Problem Statement 
 You are given a String[] numbers containing a set of distinct nonnegative integers (no leading zeroes). Let m be the smallest integer in numbers, and let M be the largest integer in numbers. An arithmetic progression of integers a+id, a+(i+1)d, ..., a+(j1)d, a+jd is called proper if it satisfies all of the following conditions:
 It contains at least 3 distinct integers from numbers.
 All of the numbers in the progression are integers between m and M, inclusive.
 If it were extended in either direction, condition 2 would no longer be satisfied. In other words, neither a+(i1)d nor a+(j+1)d are between m and M, inclusive. (See example 0 for further clarification.)
Given a proper arithmetic progression, let a be the number of integers in the progression that are contained in numbers, and let b be the total number of integers in the progression. The aptitude of the progression is defined as a divided by b. Given numbers, return the maximal aptitude of a proper arithmetic progression as a String[] containing exactly 2 elements representing 2 integers (with no leading zeroes), first of which divided by the second equals the maximal aptitude. The first and the second elements of String[] you return must represent nonnegative integers which do not have common divisors greater than 1. Return {"0", "1"} if no proper arithmetic progression exists. 

Definition 
 Class:  ArithmeticProgressions  Method:  maxAptitude  Parameters:  String[]  Returns:  String[]  Method signature:  String[] maxAptitude(String[] numbers)  (be sure your method is public) 




Constraints 
  numbers will contain between 1 and 50 elements, inclusive.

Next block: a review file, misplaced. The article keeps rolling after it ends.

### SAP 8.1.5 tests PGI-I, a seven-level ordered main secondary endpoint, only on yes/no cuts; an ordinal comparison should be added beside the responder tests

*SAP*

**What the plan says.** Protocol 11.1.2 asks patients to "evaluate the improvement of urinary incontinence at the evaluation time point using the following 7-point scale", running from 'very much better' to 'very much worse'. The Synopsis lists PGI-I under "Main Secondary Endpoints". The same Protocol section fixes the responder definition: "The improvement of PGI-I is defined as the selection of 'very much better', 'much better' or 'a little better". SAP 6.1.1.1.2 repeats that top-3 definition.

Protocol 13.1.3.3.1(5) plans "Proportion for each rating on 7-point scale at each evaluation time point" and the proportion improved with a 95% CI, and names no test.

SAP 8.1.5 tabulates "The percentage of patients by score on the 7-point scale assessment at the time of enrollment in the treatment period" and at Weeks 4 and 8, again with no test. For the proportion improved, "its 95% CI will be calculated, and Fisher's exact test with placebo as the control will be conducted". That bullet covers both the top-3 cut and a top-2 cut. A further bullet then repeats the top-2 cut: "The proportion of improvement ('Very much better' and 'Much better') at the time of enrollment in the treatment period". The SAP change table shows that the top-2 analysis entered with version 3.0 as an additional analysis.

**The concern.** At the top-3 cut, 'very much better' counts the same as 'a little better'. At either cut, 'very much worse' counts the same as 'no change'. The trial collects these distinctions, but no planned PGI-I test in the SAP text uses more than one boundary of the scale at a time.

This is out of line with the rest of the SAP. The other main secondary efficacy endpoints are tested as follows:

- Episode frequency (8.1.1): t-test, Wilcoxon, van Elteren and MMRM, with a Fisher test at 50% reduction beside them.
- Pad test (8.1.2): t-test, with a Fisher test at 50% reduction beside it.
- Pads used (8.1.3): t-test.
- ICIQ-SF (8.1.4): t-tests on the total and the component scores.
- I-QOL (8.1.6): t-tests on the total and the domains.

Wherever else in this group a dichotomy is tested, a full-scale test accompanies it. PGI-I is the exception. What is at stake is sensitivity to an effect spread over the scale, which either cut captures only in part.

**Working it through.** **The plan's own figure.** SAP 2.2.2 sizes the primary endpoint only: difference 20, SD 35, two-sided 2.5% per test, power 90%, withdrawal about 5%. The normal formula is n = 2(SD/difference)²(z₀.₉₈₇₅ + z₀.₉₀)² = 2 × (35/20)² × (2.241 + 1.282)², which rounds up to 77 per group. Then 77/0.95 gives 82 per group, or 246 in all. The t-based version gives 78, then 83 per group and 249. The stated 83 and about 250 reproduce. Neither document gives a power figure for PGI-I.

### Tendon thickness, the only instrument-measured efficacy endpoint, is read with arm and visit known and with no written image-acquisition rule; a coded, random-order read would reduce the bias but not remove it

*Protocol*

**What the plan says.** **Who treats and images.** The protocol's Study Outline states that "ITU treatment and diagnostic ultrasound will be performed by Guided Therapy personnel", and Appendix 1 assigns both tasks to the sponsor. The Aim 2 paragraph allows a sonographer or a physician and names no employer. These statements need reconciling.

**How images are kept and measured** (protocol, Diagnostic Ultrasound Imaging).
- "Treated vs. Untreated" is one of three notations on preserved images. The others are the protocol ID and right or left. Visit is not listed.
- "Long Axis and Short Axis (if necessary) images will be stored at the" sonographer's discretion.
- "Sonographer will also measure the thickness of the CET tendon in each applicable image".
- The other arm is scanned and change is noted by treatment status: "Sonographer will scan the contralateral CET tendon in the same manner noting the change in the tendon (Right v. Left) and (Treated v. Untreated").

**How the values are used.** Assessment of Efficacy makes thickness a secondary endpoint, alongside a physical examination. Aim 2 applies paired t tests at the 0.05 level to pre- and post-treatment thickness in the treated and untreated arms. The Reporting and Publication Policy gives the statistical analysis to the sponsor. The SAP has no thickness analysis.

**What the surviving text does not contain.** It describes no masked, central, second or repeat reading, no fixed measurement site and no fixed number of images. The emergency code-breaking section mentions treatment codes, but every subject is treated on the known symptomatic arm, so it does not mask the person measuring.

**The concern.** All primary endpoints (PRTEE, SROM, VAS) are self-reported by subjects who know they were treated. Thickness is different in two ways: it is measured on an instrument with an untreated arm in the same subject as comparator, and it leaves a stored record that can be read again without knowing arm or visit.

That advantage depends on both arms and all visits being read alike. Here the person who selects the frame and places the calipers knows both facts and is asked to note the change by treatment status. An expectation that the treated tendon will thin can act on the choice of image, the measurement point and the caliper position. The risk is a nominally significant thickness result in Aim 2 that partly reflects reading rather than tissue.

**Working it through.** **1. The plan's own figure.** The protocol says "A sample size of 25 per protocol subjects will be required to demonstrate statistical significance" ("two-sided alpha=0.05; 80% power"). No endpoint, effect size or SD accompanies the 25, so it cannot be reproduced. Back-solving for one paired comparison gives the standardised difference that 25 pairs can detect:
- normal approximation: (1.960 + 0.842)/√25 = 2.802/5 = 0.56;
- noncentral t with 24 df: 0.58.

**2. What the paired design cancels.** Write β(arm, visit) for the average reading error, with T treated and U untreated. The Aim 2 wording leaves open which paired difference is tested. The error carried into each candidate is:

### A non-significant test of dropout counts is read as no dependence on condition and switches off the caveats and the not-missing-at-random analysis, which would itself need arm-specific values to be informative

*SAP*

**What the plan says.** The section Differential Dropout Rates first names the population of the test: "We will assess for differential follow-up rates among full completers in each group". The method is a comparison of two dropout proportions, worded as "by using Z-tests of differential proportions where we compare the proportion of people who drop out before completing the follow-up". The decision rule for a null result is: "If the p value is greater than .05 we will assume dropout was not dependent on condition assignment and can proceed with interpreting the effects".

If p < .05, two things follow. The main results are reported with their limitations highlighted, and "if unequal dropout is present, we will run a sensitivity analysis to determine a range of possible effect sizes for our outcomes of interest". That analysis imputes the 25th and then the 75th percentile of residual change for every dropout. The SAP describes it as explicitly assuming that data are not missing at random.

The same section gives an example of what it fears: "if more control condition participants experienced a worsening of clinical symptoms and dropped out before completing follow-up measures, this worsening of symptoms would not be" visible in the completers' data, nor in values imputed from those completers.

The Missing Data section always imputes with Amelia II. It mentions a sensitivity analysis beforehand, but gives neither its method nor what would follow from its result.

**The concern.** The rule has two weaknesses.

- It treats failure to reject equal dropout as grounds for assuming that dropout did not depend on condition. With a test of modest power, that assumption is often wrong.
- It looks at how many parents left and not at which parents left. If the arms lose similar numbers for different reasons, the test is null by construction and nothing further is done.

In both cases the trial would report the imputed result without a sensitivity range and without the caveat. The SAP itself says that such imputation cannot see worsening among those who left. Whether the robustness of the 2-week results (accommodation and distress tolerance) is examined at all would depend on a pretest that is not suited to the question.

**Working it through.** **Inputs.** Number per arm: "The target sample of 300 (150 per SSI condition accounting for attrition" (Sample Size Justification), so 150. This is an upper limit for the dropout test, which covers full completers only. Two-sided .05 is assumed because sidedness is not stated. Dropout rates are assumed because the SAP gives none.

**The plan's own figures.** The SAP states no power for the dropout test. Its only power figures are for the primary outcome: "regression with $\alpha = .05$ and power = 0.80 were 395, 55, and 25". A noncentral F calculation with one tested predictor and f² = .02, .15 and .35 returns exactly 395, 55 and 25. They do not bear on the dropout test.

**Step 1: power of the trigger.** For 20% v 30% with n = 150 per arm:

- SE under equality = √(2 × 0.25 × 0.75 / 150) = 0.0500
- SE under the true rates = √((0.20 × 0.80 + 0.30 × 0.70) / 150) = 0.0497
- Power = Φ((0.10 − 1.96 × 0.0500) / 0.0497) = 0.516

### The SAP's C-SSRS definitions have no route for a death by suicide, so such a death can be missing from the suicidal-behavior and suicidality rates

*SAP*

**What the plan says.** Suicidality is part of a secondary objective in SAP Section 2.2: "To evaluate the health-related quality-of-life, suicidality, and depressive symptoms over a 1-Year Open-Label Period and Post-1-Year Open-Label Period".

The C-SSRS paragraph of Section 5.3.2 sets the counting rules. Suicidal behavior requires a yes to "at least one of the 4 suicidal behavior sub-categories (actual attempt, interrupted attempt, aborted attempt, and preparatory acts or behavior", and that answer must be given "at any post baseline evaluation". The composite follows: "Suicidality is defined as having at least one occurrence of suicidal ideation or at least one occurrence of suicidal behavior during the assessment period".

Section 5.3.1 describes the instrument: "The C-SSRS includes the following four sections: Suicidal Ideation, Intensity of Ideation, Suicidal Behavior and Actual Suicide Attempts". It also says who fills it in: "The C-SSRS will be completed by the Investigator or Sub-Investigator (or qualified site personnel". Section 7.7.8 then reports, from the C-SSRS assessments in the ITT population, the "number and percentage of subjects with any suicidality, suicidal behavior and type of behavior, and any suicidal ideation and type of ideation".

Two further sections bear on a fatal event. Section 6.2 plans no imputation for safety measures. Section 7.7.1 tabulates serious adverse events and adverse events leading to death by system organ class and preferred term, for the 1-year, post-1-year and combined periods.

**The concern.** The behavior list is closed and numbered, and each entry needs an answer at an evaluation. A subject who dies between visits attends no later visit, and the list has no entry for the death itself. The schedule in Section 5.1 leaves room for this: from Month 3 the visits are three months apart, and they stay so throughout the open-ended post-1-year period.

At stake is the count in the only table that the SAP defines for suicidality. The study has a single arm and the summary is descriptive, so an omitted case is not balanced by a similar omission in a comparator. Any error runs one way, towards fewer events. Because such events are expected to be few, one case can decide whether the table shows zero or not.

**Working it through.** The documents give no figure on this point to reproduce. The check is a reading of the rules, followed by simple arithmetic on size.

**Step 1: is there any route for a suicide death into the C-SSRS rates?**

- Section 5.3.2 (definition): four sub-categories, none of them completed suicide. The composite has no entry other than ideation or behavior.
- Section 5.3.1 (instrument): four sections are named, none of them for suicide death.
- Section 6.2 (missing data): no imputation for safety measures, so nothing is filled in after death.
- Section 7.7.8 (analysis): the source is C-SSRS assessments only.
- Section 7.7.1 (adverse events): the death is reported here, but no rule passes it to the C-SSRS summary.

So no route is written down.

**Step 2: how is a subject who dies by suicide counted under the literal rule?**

Each element of numbers will contain between 1 and 18 characters, inclusive. 
  Each character of every element of numbers will be a digit ('0''9'). 
  No element of numbers will contain '0' (zero) as its first character. 
  All elements of numbers will be distinct. 

Examples 
0)  
  Returns: {"3", "4" }  We have two proper arithmetic progressions here: 1, 2, 3, 4, 5, 6, 7, 8 and 1, 3, 5, 7. Both of them can not be extended since neither 0, nor 9 lies in [1; 8] in the first case and neither 1, nor 9 lies in [1; 8] in the second case. 4 elements of the first progression belong to numbers and so its aptitude is 4/8 = 1/2. 3 elements of the second progression belong to numbers and so its aptitude is 3/4, which is highest possible in this case. 


1)  
 {"1", "3", "5", "7", "9", "11", "13", "15", "17", "19"} 
 Returns: {"1", "1" }  The elements of numbers form a proper arithmetic progression, hence its aptitude is 1. 


2)  
 {"1", "999999999999999999"} 
 Returns: {"0", "1" }  There are not enough elements in numbers to form a proper arithmetic progression. 


3)  
 {"1", "7", "13", "3511", "1053", "10", "5"} 
 Returns: {"3", "391" }  The elements of numbers are not necessarily sorted.